We’ve recently been considering the field of linguistics more at ContactEngine: what it is, why we should care, and how we can use it to our advantage. I talked briefly in my previous post about the way language is medium-dependent and context-dependent – it varies hugely, depending on a limitless number of factors. I’m sure I’ll go into this more in the future, as the field is vast and exciting. For now, the part I want to focus on, because it’s something on which we rely so completely at ContactEngine, is the relatively new but fast-growing area of human-computer interaction (HCI), and how this relates to linguistics.
The services we provide at ContactEngine are based fundamentally on communications between humans and computers. We want to make our customer journeys smooth and streamlined, but we conduct thousands – hundreds of thousands! – of journeys every day. The sheer number of customers we engage in conversation with necessarily means these have to be managed automatically by sophisticated software.
There’s a great deal of literature in the field of HCI about the design of programmes and interfaces for maximum usability and functionality, so that humans can best interact with them. I’m going to leave that topic to the professional nerds (thank you nerds, you do great work). Instead, the area I’m looking at is the part most relevant here: the linguistic interactions between ContactEngine’s computer-managed communications and our human customers.
In order to create perfect customer journeys, we want customers firstly to respond to our messages – by voice, text, email, or any other way – and secondly to give the responses we want. Take, for example, the medium of text messaging. I’ve been analysing various responses from our journeys, which might, for example, ask customers to confirm they can keep their appointment or set a date for a new one. At the moment, our messages include prescribed answers, to make it clear what response we’re after, for example: “reply YES if you can make the appointment or NEW to reschedule”. These, and any similar responses, are easily processed by our AI system, so the whole process can be automated.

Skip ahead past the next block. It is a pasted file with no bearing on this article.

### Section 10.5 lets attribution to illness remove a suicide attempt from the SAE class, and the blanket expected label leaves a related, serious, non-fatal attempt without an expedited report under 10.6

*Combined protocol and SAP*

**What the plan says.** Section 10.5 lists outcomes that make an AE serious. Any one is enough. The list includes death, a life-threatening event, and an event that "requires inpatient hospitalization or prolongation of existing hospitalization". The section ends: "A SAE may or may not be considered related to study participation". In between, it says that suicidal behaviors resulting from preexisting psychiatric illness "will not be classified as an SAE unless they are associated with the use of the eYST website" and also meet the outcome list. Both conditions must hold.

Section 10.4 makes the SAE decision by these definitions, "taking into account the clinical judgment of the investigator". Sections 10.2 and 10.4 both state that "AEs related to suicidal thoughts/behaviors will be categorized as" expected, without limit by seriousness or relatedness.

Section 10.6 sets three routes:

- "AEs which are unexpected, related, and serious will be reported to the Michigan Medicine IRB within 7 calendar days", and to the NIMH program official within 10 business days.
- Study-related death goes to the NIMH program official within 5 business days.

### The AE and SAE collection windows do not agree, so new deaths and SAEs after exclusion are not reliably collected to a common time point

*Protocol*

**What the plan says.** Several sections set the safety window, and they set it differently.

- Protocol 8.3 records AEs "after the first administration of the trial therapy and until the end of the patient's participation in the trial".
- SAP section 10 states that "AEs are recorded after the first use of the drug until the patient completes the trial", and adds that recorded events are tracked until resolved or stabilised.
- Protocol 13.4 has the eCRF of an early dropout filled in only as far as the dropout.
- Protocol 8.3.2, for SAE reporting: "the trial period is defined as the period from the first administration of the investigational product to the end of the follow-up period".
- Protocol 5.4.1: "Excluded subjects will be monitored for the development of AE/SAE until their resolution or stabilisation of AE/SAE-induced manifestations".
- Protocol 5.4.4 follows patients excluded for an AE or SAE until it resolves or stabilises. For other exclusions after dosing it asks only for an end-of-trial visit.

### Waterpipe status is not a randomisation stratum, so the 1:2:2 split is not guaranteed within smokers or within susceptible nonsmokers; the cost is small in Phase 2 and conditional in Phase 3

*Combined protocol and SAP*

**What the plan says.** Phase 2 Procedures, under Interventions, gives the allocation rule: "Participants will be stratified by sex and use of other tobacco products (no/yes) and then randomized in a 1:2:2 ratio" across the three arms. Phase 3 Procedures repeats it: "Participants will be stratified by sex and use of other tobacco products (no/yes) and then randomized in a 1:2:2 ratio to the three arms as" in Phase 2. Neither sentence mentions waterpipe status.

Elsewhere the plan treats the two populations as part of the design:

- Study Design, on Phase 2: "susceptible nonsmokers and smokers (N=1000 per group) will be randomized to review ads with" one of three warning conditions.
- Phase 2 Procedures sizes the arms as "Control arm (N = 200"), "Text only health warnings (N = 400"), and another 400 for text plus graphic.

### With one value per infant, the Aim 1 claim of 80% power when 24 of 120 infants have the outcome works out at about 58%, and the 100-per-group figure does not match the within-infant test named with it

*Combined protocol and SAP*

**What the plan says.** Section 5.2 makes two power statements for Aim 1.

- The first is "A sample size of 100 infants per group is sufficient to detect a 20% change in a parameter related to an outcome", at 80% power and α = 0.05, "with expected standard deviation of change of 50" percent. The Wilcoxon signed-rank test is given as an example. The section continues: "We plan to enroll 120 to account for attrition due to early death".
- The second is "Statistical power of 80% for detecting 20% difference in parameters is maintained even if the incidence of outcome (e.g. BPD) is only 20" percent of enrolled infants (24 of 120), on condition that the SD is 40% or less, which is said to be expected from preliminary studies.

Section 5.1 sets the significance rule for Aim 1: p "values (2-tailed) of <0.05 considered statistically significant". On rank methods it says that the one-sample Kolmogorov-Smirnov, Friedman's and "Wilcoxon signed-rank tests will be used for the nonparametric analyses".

The interesting part, I’ve found, isn’t when this functions perfectly – people obediently reply as requested, the system flows smoothly, and there’s no further need for communication. Wonderful though this is for business purposes, more notable for me are the occasional messages that wildly deviate from the prescribed responses, to the extent that our AI system can’t understand them at all.
Here are some examples:
I love responses like these. The extra information, although often far more than we really need or want, is delightful – it provides a brief, charming window into a person’s life, with details that make them so human. Instead of merely stating that they’ll be available from 10.45, the person in 1) explains why: they’ll be at church! Instead of just asking to reschedule, the person in 2) writes an excitable message explaining the request – you can feel their love for their mother in every exclamation mark. Instead of simply replying NO to show they are not interested – look how lovely the person in 3) is!
Back to the point though: the takeaway message here is that people are writing back to our automated system as though they are writing to a human. It seems very likely that in many cases, people aren’t actually aware that they are interacting with a computer at all.
This has a nuanced impact in terms of creating our messages. As part of our linguistic analysis, we’ve been considering how to write messages in order to get the best response by looking into, for example, optimum levels of friendliness, politeness and formality.
However, we also have to consider this in terms of HCI. How human-like or computer-like do we want our messages to be? If we’re too friendly and informal, will people be more likely to think they are texting a person rather than a computer and provide loads of extra info we don’t need and can’t parse? If we’re overly formulaic and abrupt, thus making it obvious our messages are automated, are people going to be less likely to respond? Perhaps there’s a trade-off between getting a high response rate but rambling messages, and getting good, formulaic responses but fewer of them.
To move this discussion from the hypothetical to the provable, we’re continuously conducting linguistic testing on ContactEngine’s customer journeys. This testing will help us understand the impact of HCI and as such, identify an optimum level of human-ness for our journeys. Then we can tailor journeys linguistically to improve the process for our customers and ourselves.
In general, this new boundary between human- and computer-interaction is something we have to think about as technology becomes ever more advanced. But leaving aside for a moment the complex area of the ethics of ‘intelligent’ technology (a blog post for another day), the question we’re asking is this: how are we, as humans, responding to automated computer systems, and how can we, as a business, use this carefully, responsibly and to our advantage?